Architectural Techniques for Improving the Power Consumption of NoC-Based CMPs: A Case Study of Cache and Network Layer

Emmanuel Ofori-Attah, Washington Bhebhe, Michael Agyeman
2017 Journal of Low Power Electronics and Applications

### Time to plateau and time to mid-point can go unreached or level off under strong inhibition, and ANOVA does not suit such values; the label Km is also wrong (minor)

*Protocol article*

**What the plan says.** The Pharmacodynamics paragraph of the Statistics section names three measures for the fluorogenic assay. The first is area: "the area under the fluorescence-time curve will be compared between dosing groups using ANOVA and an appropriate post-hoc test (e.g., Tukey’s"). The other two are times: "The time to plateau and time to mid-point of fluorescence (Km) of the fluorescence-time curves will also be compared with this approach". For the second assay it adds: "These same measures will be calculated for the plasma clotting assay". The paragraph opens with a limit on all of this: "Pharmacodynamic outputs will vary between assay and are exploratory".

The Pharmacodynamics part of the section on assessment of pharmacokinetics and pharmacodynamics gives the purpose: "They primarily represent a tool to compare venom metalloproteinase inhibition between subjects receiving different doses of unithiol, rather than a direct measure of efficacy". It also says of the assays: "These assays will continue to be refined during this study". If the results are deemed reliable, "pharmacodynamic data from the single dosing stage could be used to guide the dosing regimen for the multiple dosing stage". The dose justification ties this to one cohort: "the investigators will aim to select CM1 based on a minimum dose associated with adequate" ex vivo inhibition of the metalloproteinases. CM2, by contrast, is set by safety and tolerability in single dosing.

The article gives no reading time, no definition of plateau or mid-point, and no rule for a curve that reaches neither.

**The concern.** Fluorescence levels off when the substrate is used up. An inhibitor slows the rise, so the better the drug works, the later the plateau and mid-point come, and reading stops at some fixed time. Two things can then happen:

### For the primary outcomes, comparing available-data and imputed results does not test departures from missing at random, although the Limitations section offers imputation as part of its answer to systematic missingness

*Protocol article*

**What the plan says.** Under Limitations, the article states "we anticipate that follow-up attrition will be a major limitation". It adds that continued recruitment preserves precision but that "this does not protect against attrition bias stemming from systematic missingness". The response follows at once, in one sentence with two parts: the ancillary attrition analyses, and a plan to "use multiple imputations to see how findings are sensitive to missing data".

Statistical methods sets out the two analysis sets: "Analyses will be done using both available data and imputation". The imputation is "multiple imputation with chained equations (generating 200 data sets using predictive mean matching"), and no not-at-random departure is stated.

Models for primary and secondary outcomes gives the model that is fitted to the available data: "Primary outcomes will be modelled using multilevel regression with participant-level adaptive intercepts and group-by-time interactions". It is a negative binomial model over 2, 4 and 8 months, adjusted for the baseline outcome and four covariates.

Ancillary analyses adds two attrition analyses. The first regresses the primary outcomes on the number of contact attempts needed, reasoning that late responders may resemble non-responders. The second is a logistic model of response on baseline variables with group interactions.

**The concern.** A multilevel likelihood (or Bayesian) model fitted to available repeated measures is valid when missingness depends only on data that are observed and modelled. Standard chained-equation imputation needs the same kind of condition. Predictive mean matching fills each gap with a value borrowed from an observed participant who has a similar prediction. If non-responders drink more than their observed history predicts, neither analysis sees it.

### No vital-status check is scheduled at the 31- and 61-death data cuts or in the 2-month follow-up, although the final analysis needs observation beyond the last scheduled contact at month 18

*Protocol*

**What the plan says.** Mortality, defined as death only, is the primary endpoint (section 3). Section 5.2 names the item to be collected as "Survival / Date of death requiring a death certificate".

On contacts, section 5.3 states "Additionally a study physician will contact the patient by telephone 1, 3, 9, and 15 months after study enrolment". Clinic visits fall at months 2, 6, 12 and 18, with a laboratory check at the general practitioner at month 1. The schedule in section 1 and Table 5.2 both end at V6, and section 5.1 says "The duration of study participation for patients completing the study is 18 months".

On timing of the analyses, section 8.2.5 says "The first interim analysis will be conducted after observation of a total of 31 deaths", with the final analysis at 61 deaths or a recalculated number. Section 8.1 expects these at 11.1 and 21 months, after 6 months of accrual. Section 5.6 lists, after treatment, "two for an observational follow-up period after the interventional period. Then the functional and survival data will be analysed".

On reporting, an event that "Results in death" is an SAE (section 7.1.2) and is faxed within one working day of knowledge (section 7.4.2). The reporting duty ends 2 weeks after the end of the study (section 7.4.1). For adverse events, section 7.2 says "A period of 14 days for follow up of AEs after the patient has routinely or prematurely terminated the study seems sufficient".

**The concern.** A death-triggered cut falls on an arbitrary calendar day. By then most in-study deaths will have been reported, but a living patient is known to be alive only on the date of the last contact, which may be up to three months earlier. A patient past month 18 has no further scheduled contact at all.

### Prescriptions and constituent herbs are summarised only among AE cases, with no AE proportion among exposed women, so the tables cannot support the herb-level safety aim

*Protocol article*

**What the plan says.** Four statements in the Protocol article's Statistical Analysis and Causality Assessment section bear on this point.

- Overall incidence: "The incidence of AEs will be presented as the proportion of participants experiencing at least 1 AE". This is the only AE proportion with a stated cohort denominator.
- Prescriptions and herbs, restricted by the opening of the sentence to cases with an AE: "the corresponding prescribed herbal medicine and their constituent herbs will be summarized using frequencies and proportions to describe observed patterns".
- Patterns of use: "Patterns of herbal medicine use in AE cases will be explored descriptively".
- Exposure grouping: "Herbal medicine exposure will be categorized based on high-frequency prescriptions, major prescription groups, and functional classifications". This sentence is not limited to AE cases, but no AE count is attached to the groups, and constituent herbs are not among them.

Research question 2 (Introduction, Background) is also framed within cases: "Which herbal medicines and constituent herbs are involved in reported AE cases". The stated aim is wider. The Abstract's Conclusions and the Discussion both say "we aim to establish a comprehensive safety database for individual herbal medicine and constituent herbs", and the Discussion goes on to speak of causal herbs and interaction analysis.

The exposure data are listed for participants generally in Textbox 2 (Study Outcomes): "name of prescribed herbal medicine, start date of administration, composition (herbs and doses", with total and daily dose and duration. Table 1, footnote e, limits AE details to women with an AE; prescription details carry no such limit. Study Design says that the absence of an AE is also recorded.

The disparity between memory and CPU have been ameliorated by the introduction of Network-on-Chip-based Chip-Multiprocessors (NoC-based CMPS). However, power consumption continues to be an aggressive stumbling block halting the progress of technology. Miniaturized transistors invoke many-core integration at the cost of high power consumption caused by the components in NoC-based CMPs; particularly caches and routers. If NoC-based CMPs are to be standardised as the future of technology design,